SsangYong Motor’s labor union leader requested the automaker’s sales and marketing division chief for a meeting last month, after hearing news that its sales are slumping. When the division chief replied the sales volume declined in April after posting strong numbers thanks to the introduction of new models including the Rexton and the Korando SUVs from January to March, the union leader said, “Is there anything we can do to help?”
SsangYong Motor is the red. The company has been suffering losses ever since the year 2009 except 2016. As a result, the automaker was not able to make any loans from domestic banks for years, and hence its debt ratio is zero. Its major stakeholder, Mahindra Cars of India, has injected capital amounting to nearly 100 billion won (84 million U.S. dollars) in two installments, but there is a limit to an amount of capital even Mahindra Cars can inject in a money-losing firm. SsangYong can pay salaries to employees only when it improves profitability by increasing its plant operating ratio. The union is well aware of this.
The same is true with Renault Samsung Motor, whose union and management tentatively reached salary and collective agreement for 2018 recently after a prolonged dispute that continued for 11 months. Renault Samsung’s union pushed ahead to go on as many as 62 partial walkouts since October last year, demanding pay raise and its stronger voice when redistributing vehicles to production lines, and finally made the deal only after gaining all it wanted.
Meanwhile, the company’s business performance slumped. As of April, its cumulative sales came to 52,930, down 39.6 percent year on year. The company was expected to produce 100,000 units of Nissan’s Rogue SUV, which accounts for half of the automaker’s production, through consignment production arrangement this year, but the number has declined to 60,000 units. It is not even certain at this point whether it will be able to secure any production volume for next year. If the unionists hold a vote on the agreement for 2018 on Tuesday, the company should start negotiations for salary and collective bargaining for 2019 next month.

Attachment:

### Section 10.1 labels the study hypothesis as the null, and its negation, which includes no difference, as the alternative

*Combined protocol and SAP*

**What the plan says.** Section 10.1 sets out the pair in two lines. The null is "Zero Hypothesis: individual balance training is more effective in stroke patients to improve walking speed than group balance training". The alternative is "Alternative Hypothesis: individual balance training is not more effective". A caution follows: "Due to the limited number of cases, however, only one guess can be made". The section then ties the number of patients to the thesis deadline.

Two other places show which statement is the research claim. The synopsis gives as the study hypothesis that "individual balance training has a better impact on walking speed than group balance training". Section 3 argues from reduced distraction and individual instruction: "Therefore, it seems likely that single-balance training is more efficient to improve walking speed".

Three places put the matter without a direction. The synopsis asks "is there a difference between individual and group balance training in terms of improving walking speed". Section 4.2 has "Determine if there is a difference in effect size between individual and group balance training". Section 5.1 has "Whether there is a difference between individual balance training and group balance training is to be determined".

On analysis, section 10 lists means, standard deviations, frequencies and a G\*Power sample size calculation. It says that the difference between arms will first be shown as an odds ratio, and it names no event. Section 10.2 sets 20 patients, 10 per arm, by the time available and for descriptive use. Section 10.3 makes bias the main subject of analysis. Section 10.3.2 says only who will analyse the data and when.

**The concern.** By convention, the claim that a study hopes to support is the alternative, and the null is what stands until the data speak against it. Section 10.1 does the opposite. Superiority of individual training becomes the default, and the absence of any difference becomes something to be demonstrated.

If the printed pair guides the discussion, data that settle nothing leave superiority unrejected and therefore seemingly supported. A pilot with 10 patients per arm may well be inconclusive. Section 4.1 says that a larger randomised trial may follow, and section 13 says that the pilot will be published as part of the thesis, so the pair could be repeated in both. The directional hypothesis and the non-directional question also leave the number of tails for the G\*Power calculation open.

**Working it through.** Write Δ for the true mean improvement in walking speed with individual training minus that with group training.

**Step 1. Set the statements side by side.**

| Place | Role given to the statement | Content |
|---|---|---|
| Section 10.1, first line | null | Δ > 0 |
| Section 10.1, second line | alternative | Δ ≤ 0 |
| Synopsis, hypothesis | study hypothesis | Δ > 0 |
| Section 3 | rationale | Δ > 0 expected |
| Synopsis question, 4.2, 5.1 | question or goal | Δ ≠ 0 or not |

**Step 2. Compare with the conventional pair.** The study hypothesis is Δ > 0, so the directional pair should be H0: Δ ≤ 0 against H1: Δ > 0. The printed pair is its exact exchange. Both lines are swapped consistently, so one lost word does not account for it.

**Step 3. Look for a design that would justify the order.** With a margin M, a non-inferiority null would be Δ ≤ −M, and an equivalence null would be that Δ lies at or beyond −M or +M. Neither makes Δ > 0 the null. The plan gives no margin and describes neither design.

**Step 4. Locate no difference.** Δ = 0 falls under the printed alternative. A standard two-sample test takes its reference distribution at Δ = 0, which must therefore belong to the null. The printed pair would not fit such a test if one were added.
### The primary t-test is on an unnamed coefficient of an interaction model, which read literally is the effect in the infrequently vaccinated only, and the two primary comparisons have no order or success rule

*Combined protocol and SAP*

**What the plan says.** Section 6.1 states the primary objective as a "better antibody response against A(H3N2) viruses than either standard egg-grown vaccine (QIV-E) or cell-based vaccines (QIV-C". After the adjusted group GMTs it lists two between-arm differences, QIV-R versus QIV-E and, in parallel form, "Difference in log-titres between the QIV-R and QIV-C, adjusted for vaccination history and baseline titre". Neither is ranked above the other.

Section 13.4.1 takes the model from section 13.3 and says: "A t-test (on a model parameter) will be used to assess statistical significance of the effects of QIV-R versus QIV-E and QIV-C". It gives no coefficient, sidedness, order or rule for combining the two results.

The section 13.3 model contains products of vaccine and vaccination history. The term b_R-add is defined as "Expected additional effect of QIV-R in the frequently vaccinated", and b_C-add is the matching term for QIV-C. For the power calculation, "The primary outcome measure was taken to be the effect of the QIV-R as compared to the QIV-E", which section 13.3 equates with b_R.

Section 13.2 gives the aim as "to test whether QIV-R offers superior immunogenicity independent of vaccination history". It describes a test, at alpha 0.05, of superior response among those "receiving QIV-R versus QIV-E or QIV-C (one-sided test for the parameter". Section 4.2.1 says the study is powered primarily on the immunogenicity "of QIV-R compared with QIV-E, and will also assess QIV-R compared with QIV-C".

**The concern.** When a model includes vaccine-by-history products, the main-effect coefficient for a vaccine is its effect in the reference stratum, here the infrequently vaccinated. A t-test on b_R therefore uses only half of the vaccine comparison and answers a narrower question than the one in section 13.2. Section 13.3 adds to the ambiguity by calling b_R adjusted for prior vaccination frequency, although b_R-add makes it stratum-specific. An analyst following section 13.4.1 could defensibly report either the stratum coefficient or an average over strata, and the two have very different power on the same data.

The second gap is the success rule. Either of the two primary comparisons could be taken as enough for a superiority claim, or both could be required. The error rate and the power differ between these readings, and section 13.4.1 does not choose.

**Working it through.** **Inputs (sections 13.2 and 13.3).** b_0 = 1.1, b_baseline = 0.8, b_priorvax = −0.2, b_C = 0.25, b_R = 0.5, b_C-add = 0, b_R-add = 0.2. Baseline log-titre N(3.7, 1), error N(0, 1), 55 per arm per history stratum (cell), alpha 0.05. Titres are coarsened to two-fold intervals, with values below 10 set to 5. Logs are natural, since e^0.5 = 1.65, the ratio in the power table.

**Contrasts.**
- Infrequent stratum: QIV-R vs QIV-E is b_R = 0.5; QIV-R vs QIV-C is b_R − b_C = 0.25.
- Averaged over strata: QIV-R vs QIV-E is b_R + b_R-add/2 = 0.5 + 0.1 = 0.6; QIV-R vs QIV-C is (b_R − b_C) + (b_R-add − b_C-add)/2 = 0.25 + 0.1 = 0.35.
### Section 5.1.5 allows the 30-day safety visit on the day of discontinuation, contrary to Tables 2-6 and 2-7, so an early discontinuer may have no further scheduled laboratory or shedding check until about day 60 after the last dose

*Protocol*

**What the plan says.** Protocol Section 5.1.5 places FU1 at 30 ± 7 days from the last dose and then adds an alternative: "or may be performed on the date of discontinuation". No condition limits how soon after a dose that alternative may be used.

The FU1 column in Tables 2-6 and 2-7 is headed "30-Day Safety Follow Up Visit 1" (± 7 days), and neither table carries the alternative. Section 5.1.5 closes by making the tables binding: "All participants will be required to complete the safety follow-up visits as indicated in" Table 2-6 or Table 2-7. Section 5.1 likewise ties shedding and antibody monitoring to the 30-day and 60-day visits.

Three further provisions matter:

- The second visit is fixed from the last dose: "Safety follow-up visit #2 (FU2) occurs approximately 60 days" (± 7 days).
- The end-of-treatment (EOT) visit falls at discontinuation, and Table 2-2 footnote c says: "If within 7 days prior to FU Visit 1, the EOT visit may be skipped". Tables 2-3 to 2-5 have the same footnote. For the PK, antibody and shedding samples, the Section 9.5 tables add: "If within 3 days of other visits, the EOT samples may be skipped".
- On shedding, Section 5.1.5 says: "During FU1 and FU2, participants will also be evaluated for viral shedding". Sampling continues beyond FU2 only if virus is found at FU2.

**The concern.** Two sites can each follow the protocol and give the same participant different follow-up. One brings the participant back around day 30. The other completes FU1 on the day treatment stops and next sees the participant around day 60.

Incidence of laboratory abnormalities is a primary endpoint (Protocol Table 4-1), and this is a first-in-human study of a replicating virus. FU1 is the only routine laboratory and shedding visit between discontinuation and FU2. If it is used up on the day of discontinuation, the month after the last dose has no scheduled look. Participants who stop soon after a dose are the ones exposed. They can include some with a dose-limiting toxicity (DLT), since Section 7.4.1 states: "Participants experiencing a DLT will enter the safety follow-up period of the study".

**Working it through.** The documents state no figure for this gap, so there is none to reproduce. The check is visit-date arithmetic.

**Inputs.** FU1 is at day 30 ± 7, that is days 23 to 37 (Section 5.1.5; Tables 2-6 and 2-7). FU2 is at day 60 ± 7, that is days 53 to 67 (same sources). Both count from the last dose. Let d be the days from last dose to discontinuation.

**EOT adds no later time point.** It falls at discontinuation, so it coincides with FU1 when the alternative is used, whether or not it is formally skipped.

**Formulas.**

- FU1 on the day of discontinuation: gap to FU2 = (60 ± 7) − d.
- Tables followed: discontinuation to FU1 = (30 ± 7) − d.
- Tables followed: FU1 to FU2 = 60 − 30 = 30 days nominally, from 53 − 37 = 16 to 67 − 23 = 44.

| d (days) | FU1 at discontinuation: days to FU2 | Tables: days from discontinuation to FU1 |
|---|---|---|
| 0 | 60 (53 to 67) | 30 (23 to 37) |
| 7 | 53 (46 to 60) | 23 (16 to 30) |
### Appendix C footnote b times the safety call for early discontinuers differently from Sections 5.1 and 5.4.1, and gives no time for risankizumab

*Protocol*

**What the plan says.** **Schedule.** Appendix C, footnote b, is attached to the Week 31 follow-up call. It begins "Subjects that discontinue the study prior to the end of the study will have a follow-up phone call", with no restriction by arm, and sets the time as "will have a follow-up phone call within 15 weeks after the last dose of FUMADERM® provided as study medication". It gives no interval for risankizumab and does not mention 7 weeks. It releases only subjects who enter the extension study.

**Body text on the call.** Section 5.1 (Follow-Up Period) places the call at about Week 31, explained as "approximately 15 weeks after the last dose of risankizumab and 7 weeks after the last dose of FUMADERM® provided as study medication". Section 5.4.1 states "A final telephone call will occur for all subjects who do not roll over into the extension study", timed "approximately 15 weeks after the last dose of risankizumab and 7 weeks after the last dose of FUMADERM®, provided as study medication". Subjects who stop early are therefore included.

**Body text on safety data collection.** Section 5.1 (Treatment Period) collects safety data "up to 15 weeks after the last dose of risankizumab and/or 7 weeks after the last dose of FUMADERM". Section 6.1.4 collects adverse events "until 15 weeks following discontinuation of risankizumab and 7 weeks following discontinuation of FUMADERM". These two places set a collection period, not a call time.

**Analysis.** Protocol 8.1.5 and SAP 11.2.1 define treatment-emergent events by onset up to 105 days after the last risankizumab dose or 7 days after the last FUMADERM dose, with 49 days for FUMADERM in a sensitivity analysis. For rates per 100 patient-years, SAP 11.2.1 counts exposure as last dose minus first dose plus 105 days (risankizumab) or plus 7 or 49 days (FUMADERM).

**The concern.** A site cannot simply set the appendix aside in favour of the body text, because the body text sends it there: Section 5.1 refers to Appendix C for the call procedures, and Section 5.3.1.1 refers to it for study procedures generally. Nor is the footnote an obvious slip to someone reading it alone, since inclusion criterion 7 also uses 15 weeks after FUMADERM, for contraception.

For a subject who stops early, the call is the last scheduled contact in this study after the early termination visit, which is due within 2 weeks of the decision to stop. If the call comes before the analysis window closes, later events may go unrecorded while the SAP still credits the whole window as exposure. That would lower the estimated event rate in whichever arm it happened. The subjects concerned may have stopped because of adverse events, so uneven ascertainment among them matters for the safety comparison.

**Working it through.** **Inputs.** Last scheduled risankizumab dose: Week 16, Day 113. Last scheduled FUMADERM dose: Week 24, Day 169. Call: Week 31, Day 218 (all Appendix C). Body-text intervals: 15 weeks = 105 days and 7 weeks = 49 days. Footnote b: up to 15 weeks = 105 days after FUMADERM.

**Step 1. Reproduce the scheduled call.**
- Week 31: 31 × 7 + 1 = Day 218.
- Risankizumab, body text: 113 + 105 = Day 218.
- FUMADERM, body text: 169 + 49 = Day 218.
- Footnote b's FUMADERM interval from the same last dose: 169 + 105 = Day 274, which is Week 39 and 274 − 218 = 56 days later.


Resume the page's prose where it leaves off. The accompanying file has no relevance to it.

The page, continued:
Hyundai Heavy Industries’ union also started to stage partial walkout recently. The main issue for this company is proposed “relocation of the head office to Seoul.” Hyundai Heavy Industries, which acquired Daewoo Shipbuilding & Marine Engineering, plans to split Hyundai Heavy Industries into Korea Shipbuilding & Marine Engineering (KSME), an intermediary holding company, and Hyundai Heavy Industries responsible for business on May 31. As the company chose to move KSME’s headquarters to Seoul, the union is on strike to block the split of the merged company.
The shipbuilding and heavy industry barely managed to regain viability due to rebounding demand for LNG tankers only this year, after seeing their business performance nosedive due to slumping global demand and intensifying competition with China. Furthermore, Hyundai Heavy, which actually builds and exports ships, will continue to be headquartered in Ulsan.
KSME is a new organization that aims to focus on research and development by placing under its umbrella Hyundai Heavy Industries, DSME, Hyundai Samho Heavy Industries and Hyundai Mipo Dockyard. The company made a strategic decision to have its headquarters in Seoul to be able to recruit talented human resources and step up R&D, because it cannot win over China and stay No. 1 in the world if it merely continues building conventional ships. We wonder whether such a business decision can be a cause for labor strike.